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By Stephen Lee
Uncertainty is swirling over whether Republicans’ plans to kill the new stream protection rule will also salt the earth for all future stream-related rulemaking.
If so, as some regulatory specialists say they believe, then the 33-year odyssey to regulate mining waste in streams would come to a close.
But because the legislative tool being readied to kill the rule has only been used once before, no one knows whether a successful vote under the Congressional Review Act (CRA) really precludes future rulemaking.
“The only thing we have to go on is the language in the statute, and the only time it was used,” Susan Dudley, head of the Office of Information and Regulatory Affairs under President George W. Bush, told Bloomberg BNA.
Moreover, as long as doubt remains, agencies will be spooked from even trying to re-regulate in the same area, as the Occupational Safety and Health Administration has been following the only successful CRA repeal 15 years ago, sources say.
“It’s disconcerting,” Jeremy Nichols, climate and energy program director at WildEarth Guardians, told Bloomberg BNA. “We’re in worst-case scenario planning mode.”
The stream protection rule (RIN:1029-AC63) limits the placement of waste in streams and drinking water sources, as well as the amount of waste generated overall by mining operations. Republicans in Congress, including Senate Majority Leader Mitch McConnell (Ky.), have explicitly said they plan to use the CRA to repeal the regulation.
The key provision of the CRA—which, broadly, allows Congress to hold an up-or-down vote on any major regulation—bars agencies from issuing any rule that is “substantially the same” as a rule overturned under the statute.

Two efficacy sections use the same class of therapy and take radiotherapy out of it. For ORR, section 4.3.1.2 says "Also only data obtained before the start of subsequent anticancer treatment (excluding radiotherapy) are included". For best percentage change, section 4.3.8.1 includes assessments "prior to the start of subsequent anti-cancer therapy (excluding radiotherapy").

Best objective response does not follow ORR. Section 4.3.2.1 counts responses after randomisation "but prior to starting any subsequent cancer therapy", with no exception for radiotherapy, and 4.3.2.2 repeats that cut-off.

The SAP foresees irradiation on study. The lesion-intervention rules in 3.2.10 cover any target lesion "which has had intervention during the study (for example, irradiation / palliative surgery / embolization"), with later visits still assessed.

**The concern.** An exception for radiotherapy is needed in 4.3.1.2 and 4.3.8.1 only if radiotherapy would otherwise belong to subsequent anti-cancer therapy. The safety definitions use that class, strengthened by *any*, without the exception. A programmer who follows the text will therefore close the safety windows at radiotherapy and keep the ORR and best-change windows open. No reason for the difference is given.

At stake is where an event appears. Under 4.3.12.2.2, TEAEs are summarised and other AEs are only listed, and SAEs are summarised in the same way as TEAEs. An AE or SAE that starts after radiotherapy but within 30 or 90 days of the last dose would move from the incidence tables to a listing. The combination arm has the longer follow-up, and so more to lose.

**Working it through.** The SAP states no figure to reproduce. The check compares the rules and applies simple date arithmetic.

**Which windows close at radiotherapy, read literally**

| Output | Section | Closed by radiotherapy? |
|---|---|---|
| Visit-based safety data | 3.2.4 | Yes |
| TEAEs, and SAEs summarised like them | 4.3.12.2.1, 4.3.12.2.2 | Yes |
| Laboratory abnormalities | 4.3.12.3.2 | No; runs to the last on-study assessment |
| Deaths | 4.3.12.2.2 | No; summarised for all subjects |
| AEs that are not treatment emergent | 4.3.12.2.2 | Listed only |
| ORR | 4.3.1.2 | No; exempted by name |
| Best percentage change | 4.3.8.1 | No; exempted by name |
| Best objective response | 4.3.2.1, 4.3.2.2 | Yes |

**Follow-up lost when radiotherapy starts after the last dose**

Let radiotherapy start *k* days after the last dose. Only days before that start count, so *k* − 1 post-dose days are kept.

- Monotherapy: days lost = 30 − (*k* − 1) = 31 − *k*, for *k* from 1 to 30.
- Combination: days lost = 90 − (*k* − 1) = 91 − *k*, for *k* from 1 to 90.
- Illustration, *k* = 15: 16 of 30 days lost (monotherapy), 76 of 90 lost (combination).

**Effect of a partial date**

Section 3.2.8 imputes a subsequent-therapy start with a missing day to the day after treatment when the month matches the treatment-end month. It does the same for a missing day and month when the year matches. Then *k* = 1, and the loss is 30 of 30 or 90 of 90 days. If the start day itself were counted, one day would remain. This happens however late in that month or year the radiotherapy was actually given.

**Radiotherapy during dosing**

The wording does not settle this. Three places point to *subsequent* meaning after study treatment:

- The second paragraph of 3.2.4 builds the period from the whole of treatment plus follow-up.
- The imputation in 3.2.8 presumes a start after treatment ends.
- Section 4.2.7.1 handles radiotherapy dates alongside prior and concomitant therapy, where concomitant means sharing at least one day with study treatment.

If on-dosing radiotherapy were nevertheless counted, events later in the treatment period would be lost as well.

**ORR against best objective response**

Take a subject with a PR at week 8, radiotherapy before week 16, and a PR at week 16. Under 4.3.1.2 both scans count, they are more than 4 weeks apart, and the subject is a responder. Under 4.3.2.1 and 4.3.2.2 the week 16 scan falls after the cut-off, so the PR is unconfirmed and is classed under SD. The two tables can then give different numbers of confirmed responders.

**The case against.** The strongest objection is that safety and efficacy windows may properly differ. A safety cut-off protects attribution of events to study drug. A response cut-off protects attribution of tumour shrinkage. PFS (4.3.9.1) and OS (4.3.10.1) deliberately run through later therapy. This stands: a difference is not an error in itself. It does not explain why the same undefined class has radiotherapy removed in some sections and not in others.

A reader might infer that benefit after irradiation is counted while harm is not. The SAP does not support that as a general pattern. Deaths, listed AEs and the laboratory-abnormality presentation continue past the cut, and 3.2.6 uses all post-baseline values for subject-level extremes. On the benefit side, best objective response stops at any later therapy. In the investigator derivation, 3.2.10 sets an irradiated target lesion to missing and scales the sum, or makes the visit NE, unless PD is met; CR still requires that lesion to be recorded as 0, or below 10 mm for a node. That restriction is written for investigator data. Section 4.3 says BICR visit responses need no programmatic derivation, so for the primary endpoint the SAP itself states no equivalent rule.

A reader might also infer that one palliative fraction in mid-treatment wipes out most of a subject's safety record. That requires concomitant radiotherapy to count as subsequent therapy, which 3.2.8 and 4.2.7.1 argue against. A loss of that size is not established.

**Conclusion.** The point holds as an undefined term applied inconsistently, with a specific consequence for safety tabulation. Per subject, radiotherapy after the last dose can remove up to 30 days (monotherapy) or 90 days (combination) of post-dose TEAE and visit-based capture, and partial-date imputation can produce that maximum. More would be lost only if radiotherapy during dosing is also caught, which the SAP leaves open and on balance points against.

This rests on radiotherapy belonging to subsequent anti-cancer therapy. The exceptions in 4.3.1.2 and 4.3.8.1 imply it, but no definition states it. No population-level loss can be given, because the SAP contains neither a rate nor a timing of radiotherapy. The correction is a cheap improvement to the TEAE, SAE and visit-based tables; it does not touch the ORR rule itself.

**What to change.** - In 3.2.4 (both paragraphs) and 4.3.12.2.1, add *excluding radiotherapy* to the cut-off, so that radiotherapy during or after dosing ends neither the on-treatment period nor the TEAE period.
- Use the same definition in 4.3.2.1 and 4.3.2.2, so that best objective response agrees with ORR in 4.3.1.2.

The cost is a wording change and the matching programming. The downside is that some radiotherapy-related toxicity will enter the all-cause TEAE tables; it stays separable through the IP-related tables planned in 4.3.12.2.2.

To many agency staff members, that phrase means an agency can’t touch the same topic again. In the only case study available, a Republican Congress shot down OSHA’s Clinton-era workplace ergonomics rule in 2001, and the agency has made no attempts to revive it since, despite unions’ many entreaties that such a rule is badly needed.
But Paul Noe, a former Senate staff member who helped draft the CRA in the mid-1990s, told Bloomberg BNA that Congress didn’t intend to rule out all future rulemaking in the same area. Rather, the intent was to prevent an agency from merely waiting for a friendlier Congress and president to reissue the same rule with superficial wording changes, he said.
“What it clearly means is that there is no room for an agency to engage in gamesmanship and pursue a similar regulation in the future,” Noe said. “The message from Congress is clear: the agency can’t do an end-run around the extraordinary action of Congress and the President legislatively overturning a rule.”
A future administration could step around the CRA’s “substantially the same” clause by taking a different approach to regulation the second time around, Noe said. For example, if its first attempt at rulemaking described a prescriptive, command-and-control approach, its post-CRA stab could give companies the freedom to find their own ways of meeting the rule’s targets.
Whether an agency has met the CRA’s requirements would hinge on the text of the authorizing statute, the text of the regulation itself and the facts and circumstances specific to the issue, according to Noe.
Similarly, Adam Finkel, a former OSHA policy analyst who was at the agency during the CRA repeal of ergonomics, said the legislative history under-girding the act doesn’t support the common interpretation that no regulation should be possible again.
“Between saying, ‘You can’t reissue, verbatim, the exact same rule,’ and saying, ‘You can’t ever talk about coal mining waste ever again’ is a middle ground, and it’s about 99 percent of the ground,” Finkel told Bloomberg BNA.
Yet Finkel, now an administrative law professor at the University of Pennsylvania, said only about half the regulatory staffers he speaks to, across the federal government, share his interpretation.
“People are getting advice today at the Department of Labor and elsewhere, ‘Don’t put out this rule, because not only is it going to be vetoed, but never again in human history can you try to regulate again,’” Finkel said. “So it’s not just going back to square one, but it’s losing ground. That’s an insane reading of the statute.”
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